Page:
AFM: Five Surprising Lessons
UPDATED: What do Pierce Brosnan, Nancy Meyers and extreme sports have in common? They all made unexpected headlines during a market insiders say is more competitive than ever.
The 2013 edition of the American Film Market was marked by extremes -- and worry. Buyers lamented that there weren’t enough high-profile projects to pluck from. Sellers didn’t even try to deny it, saying the global film business is tougher than ever. One veteran international sales agent used darts as an analogy, saying these days you have to hit the bullseye. “If you don’t, you’re out of the game entirely,” he said. As AFM attendees pack up and head for points around the globe (even if that just means their Los Angeles homes), here are five lessons to mull over:
1) A High-Concept Is Worth Its Weight in Gold
By far the major success story of AFM was Alcon Entertainment’s $100 million Point Break reboot, which sold out around the world despite having no cast. The project was the talk of the market and a stunning success for Patrick Wachsberger’s Lionsgate, which is handling the movie internationally for Alcon (Warner Bros. will distribute domestically). The reboot of Kathryn Bigelow’s 1991 surfer thriller will be shot around the world and will feature a myriad of extreme sports.
2) The Celebrity Pitch Is Here to Stay
More stars than ever before showed up in Santa Monica to woo foreign distributors in the hopes of raising financing for their upcoming projects. Russell Crowe pitched The Water Diviner (Mister Smith), Don Cheadle championed his Miles Davis project Kill the Trumpet Player (IM Global), while Blake Lively came to Santa Monica to tout The Age of Adaline (Lakeshore, Sierra/Affinity). Vince Vaughn and Peter Billingsley impressed with their presentation for Term Life (QED), an action-thriller starring Vaughn opposite Hailee Steinfeld. And AFM kicked off with Elton John and Tom Hardy hosting a posh beachside breakfast for buyers, where they crooned over Rocketman (Good Universe), the Elton John biopic starring Hardy as the iconic pop star.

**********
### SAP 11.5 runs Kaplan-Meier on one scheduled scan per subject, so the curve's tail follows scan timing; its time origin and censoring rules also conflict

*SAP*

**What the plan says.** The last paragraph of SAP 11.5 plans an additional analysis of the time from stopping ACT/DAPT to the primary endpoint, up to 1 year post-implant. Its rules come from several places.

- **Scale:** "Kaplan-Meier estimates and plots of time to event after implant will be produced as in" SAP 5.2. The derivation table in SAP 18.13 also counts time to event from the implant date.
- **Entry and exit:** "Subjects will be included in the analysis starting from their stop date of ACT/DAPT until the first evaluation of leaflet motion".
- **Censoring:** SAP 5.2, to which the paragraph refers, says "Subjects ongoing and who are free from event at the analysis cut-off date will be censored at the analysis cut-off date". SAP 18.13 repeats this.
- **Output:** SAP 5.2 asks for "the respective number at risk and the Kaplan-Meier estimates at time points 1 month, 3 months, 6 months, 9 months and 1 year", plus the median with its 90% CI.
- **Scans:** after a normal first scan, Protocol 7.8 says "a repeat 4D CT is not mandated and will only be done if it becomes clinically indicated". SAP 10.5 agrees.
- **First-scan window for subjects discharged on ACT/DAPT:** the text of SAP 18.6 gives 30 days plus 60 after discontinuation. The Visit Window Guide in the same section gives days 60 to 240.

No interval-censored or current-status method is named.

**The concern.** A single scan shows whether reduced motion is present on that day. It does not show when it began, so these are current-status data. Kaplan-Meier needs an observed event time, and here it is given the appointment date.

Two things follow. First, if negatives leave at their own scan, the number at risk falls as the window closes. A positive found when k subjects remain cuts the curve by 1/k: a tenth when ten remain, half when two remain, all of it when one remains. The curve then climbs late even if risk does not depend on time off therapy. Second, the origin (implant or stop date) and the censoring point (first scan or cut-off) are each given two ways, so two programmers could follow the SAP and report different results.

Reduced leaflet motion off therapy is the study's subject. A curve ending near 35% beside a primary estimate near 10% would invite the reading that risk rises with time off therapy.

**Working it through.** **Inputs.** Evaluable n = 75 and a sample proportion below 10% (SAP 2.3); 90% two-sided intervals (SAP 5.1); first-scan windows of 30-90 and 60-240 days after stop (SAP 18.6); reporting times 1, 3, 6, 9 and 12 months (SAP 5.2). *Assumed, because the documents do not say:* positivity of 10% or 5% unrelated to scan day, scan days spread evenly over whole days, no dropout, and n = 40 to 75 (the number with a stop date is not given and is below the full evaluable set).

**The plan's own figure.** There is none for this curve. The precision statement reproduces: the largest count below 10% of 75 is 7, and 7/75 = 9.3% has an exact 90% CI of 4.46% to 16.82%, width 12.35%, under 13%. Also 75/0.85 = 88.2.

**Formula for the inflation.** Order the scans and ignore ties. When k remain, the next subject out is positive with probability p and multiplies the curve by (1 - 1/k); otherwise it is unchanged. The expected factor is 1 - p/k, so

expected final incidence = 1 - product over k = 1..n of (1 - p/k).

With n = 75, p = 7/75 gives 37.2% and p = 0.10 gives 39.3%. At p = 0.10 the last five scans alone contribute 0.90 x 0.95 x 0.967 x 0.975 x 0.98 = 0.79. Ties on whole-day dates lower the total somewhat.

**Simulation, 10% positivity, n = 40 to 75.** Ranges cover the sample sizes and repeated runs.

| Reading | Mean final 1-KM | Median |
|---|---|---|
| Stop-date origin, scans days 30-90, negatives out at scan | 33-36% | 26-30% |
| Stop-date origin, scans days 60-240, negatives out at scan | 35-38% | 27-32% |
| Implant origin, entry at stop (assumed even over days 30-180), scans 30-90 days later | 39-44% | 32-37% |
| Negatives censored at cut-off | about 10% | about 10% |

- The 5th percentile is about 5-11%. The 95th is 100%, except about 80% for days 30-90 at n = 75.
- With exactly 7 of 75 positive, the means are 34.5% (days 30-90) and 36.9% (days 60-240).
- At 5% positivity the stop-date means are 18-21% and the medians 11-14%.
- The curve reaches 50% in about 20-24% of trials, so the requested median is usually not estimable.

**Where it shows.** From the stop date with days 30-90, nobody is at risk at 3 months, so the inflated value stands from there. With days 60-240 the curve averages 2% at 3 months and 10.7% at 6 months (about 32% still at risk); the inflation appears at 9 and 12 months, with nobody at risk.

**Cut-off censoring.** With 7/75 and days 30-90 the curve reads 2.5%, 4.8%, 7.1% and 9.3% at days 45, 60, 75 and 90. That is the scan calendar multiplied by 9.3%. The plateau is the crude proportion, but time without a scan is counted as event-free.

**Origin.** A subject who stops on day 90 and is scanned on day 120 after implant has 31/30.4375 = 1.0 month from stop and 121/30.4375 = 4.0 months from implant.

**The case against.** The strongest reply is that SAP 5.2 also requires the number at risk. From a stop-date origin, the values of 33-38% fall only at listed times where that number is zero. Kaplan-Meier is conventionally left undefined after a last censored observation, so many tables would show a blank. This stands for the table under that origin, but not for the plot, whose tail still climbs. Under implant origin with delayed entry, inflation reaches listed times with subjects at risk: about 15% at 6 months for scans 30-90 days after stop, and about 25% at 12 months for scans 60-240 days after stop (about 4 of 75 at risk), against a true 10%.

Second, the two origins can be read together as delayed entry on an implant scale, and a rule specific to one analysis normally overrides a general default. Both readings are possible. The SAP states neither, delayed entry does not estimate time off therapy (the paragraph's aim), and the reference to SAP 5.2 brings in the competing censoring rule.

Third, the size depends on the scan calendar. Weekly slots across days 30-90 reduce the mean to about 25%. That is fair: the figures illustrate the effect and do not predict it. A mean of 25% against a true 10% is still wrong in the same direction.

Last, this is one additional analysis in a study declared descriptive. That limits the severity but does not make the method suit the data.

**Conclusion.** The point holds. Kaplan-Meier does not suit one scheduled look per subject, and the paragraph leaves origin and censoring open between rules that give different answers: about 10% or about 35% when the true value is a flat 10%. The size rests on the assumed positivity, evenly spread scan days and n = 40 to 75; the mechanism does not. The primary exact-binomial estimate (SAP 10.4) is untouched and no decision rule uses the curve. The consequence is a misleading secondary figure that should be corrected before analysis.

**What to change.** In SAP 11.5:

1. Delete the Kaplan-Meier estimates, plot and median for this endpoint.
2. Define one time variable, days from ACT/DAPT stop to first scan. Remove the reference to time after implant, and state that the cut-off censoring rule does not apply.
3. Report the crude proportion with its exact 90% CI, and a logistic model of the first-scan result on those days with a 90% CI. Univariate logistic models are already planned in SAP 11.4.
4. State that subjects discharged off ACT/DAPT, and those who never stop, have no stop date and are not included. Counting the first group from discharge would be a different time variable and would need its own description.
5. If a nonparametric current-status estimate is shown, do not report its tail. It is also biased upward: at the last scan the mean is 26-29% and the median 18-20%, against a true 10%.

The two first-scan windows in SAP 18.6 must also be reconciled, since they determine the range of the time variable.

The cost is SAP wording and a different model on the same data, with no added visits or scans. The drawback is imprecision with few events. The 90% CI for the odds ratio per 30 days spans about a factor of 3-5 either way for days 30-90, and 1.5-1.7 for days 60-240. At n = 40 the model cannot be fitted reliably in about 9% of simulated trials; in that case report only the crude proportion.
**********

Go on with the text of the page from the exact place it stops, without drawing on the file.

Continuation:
3) Nancy Meyers Still Matters
Foreign distributors appeared happy to finally have a chance to work with Nancy Meyers, who until now was a studio-only director. Meyers has decided to go the indie route, with Worldview Entertainment and Lotus Entertainment coming aboard to finance The Intern, a comedy about a woman who learns a lesson from her elderly temp. Reese Witherspoon and Robert De Niro are in discussions to star. Lotus had plenty of buyers coming through its suite to check the project out (Meyers even gave a presentation).
4) Don’t Count Out Pierce Brosnan
With baby boomers driving more and more of the box office in the Western world, Pierce Brosnan could be on the verge of a comeback. Foreign buyers were impressed with a promo reel for Roger Donaldson’s The November Man, a spy thriller starring the 60-year-old actor opposite Olga Kurylenko. Brosnan had no fewer than six projects at AFM (others include The Solution’s How to Make Love Like an Englishman, Sierra/ Affinity’s The Coup and QED’s Strange But True).
5) Edgy Has Its Place
One of the more sought-after new projects was action-comedy American Ultra (FilmNation), starring Kristen Stewart and Jesse Eisenberg. American Ultra, handled by FilmNation, follows a loser stoner whose life is upended when he becomes the target of a government operation that wants him dead. And QED also did well by cult director Takashi Miike’s crime-thriller The Outsider, starring Hardy.
Scott Roxborough contributed to this report.
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